Conclusions and Relevance
The potential of marijuana liberalization to reduce the use and consequences of prescription opioids among Medicaid enrollees deserves consideration during the policy discussions about marijuana reform and the opioid epidemic.
Overprescribing of opioids for pain management is considered a major driving force behind the opioid epidemic in the United States1,2 A concerted policy effort has been made during the past decade to regulate opioid-prescribing practices.3 As access to prescription opioids becomes increasingly restricted, there is growing concern that restrictions on prescription opioids may have pushed those already addicted to opioids to seek more dangerous drugs and sources.4
The potential unintended consequences of restricting access to prescription opioids has shifted some policy attention to the development and use of nonopioid alternatives.5,6Quiz Ref ID Marijuana is one of the potential alternative drugs that can provide relief from pain at a relatively lower risk of addiction and virtually no risk of overdose.7-9 The therapeutic value of marijuana has been one of the central rationales behind the marijuana liberalization policies in many states that now allow marijuana use for medical and adult-use purposes.10 On the one hand, proponents of these medical and adult-use marijuana laws tout marijuana liberalization as a potential solution to the excessive use of opioids.5,6,10 Some opponents, on the other hand, view marijuana as a “gateway” or “stepping stone” to opioids and worry that marijuana liberalization may exacerbate the opioid epidemic.6,11
Although both medical and adult-use marijuana laws, in principle, have made marijuana available to more Americans, the laws targeted different groups and may have different opioid-related consequences. In medical marijuana laws, states typically specify a list of conditions that are eligible for medical marijuana, and most states have included in the list generic terms such as “severe pain,” “chronic pain,” or “intractable pain unrelieved by standard medical treatment and medications.” Patients with eligible conditions are expected to obtain recommendation from qualified physicians and enroll in a patient registry. Patients are then issued identification cards that allow them or their caregivers to possess a certain amount of marijuana through home cultivation and licensed dispensaries (in some states these are called “compassionate centers”).10 As a result, medical marijuana laws may have affected pain management for only a selected group of patients with pain and with state-specified eligible conditions, sources of care from licensed marijuana physicians, and ready access to marijuana.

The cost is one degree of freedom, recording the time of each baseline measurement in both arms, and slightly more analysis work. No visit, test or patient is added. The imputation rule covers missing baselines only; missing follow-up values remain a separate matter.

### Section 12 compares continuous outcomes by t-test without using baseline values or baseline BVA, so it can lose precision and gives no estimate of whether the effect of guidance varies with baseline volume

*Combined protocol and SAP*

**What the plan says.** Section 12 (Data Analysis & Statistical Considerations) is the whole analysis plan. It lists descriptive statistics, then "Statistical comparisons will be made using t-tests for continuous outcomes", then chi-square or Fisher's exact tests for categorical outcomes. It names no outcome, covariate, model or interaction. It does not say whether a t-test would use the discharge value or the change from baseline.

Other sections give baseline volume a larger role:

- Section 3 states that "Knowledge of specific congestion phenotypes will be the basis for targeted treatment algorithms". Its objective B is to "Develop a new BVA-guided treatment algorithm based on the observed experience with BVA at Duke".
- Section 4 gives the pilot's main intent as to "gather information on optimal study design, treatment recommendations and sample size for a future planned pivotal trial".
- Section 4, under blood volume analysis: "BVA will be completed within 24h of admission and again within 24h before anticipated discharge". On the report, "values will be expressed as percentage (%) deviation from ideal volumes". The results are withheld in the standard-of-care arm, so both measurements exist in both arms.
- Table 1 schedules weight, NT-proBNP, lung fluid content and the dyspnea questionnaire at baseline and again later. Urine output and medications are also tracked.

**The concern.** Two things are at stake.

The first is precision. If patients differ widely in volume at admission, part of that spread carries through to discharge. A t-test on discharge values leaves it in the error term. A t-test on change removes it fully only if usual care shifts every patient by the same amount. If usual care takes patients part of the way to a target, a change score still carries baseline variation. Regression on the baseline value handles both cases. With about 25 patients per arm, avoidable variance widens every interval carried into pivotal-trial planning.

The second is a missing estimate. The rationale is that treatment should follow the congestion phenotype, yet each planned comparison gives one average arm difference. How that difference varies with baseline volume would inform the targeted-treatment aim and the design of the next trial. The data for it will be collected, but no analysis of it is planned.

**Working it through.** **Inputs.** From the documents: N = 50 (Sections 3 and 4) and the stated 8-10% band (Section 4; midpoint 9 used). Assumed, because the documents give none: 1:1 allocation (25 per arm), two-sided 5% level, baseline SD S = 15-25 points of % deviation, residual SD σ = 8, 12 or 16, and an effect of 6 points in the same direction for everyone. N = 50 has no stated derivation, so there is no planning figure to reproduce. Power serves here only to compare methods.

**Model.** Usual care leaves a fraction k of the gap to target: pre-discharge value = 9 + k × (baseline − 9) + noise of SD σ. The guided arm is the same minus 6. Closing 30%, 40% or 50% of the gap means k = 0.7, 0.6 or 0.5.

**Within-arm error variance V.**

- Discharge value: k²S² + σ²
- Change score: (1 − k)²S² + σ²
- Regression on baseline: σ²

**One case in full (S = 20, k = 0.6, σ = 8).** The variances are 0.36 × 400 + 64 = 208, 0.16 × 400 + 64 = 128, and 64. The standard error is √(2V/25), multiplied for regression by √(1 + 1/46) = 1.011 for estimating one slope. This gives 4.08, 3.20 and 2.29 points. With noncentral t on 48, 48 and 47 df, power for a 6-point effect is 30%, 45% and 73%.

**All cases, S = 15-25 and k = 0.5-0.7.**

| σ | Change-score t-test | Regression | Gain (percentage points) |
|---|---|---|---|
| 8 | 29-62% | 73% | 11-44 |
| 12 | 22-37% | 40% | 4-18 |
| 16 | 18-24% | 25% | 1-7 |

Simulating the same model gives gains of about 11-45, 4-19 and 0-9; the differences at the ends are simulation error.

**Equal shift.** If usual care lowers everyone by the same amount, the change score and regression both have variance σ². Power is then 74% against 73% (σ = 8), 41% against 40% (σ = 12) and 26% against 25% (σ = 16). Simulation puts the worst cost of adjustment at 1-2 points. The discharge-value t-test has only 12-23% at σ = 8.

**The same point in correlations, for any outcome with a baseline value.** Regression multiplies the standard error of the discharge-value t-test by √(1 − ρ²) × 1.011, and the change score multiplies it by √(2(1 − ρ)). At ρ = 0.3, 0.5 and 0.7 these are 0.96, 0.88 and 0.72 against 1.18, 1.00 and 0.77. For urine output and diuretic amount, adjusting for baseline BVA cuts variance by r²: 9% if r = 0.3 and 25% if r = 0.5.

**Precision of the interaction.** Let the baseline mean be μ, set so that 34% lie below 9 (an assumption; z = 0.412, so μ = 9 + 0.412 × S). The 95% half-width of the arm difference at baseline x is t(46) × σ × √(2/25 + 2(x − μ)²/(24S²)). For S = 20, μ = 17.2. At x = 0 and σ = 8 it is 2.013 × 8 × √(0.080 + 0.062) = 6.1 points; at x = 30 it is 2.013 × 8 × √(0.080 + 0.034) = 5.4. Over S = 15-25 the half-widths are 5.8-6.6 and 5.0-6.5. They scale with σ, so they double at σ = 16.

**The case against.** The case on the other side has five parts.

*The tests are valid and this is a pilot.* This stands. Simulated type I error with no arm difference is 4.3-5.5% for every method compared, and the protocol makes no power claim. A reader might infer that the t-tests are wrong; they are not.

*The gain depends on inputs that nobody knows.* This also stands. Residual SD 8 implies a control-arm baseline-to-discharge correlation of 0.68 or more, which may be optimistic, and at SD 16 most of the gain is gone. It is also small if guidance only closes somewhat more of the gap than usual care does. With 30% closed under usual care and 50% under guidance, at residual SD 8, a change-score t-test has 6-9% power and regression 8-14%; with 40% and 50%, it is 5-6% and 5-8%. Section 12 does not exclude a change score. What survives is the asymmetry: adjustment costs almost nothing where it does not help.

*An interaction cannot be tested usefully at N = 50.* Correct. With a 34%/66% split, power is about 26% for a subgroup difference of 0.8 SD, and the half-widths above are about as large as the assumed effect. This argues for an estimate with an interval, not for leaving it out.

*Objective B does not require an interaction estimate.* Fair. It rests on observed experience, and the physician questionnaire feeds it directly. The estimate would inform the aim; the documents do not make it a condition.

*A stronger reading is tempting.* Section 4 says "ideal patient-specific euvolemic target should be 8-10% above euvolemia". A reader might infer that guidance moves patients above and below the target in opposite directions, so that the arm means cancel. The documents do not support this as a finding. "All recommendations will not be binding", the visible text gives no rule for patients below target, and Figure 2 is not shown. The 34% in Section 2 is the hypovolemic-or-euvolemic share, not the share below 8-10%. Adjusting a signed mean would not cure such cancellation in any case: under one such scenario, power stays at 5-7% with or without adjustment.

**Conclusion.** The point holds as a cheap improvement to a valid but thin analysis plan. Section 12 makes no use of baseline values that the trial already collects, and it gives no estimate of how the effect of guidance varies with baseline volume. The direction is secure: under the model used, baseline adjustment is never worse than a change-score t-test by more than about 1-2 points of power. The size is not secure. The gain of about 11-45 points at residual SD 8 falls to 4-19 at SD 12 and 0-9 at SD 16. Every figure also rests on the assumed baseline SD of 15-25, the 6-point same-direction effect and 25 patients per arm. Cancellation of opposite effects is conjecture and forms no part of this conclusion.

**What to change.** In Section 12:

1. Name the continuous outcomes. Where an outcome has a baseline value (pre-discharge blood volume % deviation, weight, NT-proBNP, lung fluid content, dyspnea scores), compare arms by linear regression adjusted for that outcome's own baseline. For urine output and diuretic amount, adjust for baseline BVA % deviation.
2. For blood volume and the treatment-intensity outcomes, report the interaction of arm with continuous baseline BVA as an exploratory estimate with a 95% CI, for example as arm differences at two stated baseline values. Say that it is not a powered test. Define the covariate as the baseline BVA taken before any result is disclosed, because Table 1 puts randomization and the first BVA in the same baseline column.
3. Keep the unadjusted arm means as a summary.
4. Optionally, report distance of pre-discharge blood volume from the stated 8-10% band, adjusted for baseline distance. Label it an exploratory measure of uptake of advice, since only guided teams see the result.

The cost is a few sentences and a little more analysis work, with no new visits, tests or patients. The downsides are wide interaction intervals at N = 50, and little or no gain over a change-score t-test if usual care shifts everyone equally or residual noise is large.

Adult-use marijuana laws, which to date have been enacted only in states with existing medical marijuana systems, fundamentally restructured the distribution and possession of marijuana. Unlike the eligibility criteria and registry and/or renewal process under medical marijuana laws, adult-use marijuana laws permit all adults 21 years or older to use marijuana. Furthermore, marijuana supply channels have often been expanded through grow operations and retail dispensaries licensed and taxed by the states.10 Thus, adult-use marijuana laws enable individuals without eligibility or access to medical marijuana before such laws to use marijuana as self-medication for pain conditions. A potential repercussion of adult-use marijuana laws, however, is that the outright legalization/taxation message conveyed by the laws may encourage individuals to normalize the risky behaviors in general.12
Empirical studies on medical marijuana laws have indicated downstream policy effects on reducing opioid-related hospitalizations, opioid overdose deaths, and opioid-involved traffic fatalities.5,13,14 Furthermore, Bradford and Bradford15,16 found evidence that the implementation of medical marijuana laws reduced the number of prescriptions used to treat the conditions, including pain, which most states have deemed eligible for medical marijuana. However, the authors did not single out prescription opioids. The prescription opioids were aggregated with nonopioid analgesics and 9 other classes of drugs broadly classified as pain-related prescriptions (eg, antidepressants, muscle relaxants, respiratory inhalant products, functional bowel disorder agents).
Regarding adult-use marijuana laws, only 1 study to date has examined the policy effect on opioid-related health outcomes. Livingston and colleagues17 found an interrupted reversal of the upward trend in Colorado’s opioid overdose mortality when the state legalized adult-use marijuana use. No study to date has focused on the effect of medical and adult-use marijuana laws on opioid prescribing in particular.
We examined the opioid prescribing rates among Medicaid enrollees in the context of state marijuana liberalization policies between 2011 and 2016. During this period, an estimated one-third of opioid prescriptions were misused or abused, of which Medicaid shared a disproportionately large burden.18 In addition to opioid prescribing rates, we also studied Medicaid spending on prescription opioids, as well as the prescribing rates of, and spending on, nonopioid pain medications. As medical and adult-use marijuana laws continue to gather momentum in state legislatures, the study findings are informative for states’ implementation and iterations of marijuana reform as well as the nation’s fight against the opioid epidemic.